The Aggregatibacter actinomycetemcomitans cytolethal distending toxin active subunit, CdtB, contains a cholesterol recognition sequence required for toxin binding and subunit internalization
Walker, Lisa P.
Scuron, Monika Damek
Shenker, Bruce J.
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Induction of cell cycle arrest in lymphocytes following exposure to the Aggregatibacter actinomycetemcomitans cytolethal distending toxin (Cdt) is dependent upon the integrity of lipid membrane microdomains. Moreover, we have previously demonstrated that the associaton of Cdt with target cells involves the CdtC subunit which binds to cholesterol via a cholesterol recognition amino acid consensus sequence (CRAC site). In this study we demonstrate that the active Cdt subunit, CdtB, also is capable of binding to large unilamellar vesicles (LUVs) containing cholesterol. Furthermore, CdtB binding to cholesterol involves a similar CRAC site as that demonstrated for CdtC. Mutation of the CRAC site reduces binding to model membranes as well as toxin binding and CdtB internalization in both Jurkat cells and human macrophages. A concomitant reduction in Cdt-induced toxicity was also noted indicated by reduced cell cycle arrest and apoptosis in Jurkat cells and a reduction in the pro-inflammatory response in macrophages (IL-1Î² and TNFÎ± release). Collectively, these observations indicate that membrane cholesterol serves as an essential ligand for both CdtC and CdtB and further, that this binding is necessary for both internalization of CdtB and subsequent molecular events leading to intoxication of cells.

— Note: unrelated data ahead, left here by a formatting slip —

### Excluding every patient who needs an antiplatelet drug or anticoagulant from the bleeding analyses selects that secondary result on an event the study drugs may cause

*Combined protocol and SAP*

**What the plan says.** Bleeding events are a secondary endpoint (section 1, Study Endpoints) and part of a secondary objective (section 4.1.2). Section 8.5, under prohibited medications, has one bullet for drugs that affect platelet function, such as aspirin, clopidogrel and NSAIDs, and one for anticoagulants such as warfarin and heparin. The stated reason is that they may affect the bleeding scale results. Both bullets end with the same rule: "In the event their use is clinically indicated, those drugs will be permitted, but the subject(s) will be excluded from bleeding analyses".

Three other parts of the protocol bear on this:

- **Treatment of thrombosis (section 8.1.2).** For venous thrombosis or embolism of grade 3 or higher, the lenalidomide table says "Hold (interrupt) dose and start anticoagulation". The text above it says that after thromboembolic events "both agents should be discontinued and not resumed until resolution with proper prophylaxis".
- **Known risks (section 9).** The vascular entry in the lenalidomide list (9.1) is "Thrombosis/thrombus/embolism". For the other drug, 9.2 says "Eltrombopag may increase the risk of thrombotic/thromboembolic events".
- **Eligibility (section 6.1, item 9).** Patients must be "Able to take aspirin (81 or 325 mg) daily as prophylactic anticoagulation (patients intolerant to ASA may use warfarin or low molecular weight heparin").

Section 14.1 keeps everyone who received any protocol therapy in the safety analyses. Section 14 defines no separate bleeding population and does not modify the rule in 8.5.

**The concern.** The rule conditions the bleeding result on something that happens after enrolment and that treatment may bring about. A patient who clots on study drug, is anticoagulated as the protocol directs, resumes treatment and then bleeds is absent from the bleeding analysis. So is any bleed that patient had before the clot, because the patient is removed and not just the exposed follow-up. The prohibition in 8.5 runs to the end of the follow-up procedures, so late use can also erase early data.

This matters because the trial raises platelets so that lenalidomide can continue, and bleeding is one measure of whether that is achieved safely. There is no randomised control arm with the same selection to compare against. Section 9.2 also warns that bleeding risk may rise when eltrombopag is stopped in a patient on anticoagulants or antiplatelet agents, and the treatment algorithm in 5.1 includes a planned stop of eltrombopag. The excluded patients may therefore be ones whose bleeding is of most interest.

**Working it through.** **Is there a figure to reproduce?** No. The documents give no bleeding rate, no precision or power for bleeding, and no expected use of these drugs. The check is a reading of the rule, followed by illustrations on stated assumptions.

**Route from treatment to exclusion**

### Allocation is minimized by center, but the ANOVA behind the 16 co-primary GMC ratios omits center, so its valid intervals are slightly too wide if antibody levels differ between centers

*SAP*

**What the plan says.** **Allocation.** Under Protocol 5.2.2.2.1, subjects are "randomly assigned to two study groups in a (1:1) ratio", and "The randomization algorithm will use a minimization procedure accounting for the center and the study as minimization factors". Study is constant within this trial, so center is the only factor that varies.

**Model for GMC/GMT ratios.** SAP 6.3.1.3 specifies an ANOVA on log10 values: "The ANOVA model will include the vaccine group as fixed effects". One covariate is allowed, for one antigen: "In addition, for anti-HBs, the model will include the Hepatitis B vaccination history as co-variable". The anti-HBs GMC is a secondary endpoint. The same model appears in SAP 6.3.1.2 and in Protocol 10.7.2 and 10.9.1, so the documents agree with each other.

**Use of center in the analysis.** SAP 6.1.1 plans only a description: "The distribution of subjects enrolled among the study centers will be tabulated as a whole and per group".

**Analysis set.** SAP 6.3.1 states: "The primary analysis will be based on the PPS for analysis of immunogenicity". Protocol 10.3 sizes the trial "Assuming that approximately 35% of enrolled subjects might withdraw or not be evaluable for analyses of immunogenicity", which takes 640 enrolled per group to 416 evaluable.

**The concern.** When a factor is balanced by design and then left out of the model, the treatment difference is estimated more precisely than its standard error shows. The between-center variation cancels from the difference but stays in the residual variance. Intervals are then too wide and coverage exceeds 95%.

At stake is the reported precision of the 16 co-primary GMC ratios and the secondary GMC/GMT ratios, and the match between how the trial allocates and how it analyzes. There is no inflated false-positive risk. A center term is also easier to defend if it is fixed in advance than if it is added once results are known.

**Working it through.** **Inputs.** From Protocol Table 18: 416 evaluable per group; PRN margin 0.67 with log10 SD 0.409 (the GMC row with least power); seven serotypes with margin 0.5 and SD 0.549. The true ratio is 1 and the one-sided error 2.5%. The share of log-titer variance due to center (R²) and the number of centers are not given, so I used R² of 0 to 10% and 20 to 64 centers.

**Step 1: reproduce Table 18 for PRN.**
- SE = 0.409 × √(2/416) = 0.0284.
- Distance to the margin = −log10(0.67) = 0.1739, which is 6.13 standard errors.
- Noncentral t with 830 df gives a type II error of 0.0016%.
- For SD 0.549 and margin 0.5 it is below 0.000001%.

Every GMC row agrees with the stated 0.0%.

Boesze-Battaglia, Kathleen, Lisa P. Walker, Ali Zekavat, Mensur Dlakic, Monika Damek Scuron, Patrik Nygrend, and Bruce J. Shenker. "The Aggregatibacter actinomycetemcomitans cytolethal distending toxin active subunit, CdtB, contains a cholesterol recognition sequence required for toxin binding and subunit internalization." Infection & Immunity (July 2015). DOI:https://dx.doi.org/10.1128/IAI.00788-15.